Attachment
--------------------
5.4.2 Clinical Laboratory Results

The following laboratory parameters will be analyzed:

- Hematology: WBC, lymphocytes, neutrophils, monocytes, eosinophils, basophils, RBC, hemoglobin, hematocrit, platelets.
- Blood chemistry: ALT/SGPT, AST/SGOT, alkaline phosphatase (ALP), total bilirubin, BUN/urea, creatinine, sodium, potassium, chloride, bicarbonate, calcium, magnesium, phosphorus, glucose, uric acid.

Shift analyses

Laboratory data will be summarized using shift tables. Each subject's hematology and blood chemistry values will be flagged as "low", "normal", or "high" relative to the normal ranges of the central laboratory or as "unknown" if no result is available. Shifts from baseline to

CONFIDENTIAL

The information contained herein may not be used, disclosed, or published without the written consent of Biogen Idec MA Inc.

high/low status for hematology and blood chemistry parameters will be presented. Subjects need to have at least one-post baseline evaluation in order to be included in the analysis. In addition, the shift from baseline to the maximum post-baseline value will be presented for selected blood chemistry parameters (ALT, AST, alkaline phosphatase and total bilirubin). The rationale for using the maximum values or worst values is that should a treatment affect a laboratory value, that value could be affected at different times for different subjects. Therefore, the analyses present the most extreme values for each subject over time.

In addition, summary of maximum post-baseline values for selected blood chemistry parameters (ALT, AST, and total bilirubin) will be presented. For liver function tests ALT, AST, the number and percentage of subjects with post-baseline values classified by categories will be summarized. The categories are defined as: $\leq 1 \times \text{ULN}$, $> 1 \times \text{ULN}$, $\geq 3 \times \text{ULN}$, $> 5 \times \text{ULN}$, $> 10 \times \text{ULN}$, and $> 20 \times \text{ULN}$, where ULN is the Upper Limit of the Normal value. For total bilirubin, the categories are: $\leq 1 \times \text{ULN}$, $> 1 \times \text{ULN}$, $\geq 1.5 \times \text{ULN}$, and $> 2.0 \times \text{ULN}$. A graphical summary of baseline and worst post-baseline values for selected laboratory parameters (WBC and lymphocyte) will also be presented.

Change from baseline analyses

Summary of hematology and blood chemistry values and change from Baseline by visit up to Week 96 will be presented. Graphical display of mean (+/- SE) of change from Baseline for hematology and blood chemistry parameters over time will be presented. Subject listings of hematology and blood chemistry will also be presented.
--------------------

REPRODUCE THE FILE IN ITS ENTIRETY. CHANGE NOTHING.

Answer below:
5.4.2 Clinical Laboratory Results

The following laboratory parameters will be analyzed:

- Hematology: WBC, lymphocytes, neutrophils, monocytes, eosinophils, basophils, RBC, hemoglobin, hematocrit, platelets.
- Blood chemistry: ALT/SGPT, AST/SGOT, alkaline phosphatase (ALP), total bilirubin, BUN/urea, creatinine, sodium, potassium, chloride, bicarbonate, calcium, magnesium, phosphorus, glucose, uric acid.

Shift analyses

Laboratory data will be summarized using shift tables. Each subject's hematology and blood chemistry values will be flagged as "low", "normal", or "high" relative to the normal ranges of the central laboratory or as "unknown" if no result is available. Shifts from baseline to

CONFIDENTIAL

The information contained herein may not be used, disclosed, or published without the written consent of Biogen Idec MA Inc.

high/low status for hematology and blood chemistry parameters will be presented. Subjects need to have at least one-post baseline evaluation in order to be included in the analysis. In addition, the shift from baseline to the maximum post-baseline value will be presented for selected blood chemistry parameters (ALT, AST, alkaline phosphatase and total bilirubin). The rationale for using the maximum values or worst values is that should a treatment affect a laboratory value, that value could be affected at different times for different subjects. Therefore, the analyses present the most extreme values for each subject over time.

In addition, summary of maximum post-baseline values for selected blood chemistry parameters (ALT, AST, and total bilirubin) will be presented. For liver function tests ALT, AST, the number and percentage of subjects with post-baseline values classified by categories will be summarized. The categories are defined as: $\leq 1 \times \text{ULN}$, $> 1 \times \text{ULN}$, $\geq 3 \times \text{ULN}$, $> 5 \times \text{ULN}$, $> 10 \times \text{ULN}$, and $> 20 \times \text{ULN}$, where ULN is the Upper Limit of the Normal value. For total bilirubin, the categories are: $\leq 1 \times \text{ULN}$, $> 1 \times \text{ULN}$, $\geq 1.5 \times \text{ULN}$, and $> 2.0 \times \text{ULN}$. A graphical summary of baseline and worst post-baseline values for selected laboratory parameters (WBC and lymphocyte) will also be presented.

Change from baseline analyses

Summary of hematology and blood chemistry values and change from Baseline by visit up to Week 96 will be presented. Graphical display of mean (+/- SE) of change from Baseline for hematology and blood chemistry parameters over time will be presented. Subject listings of hematology and blood chemistry will also be presented.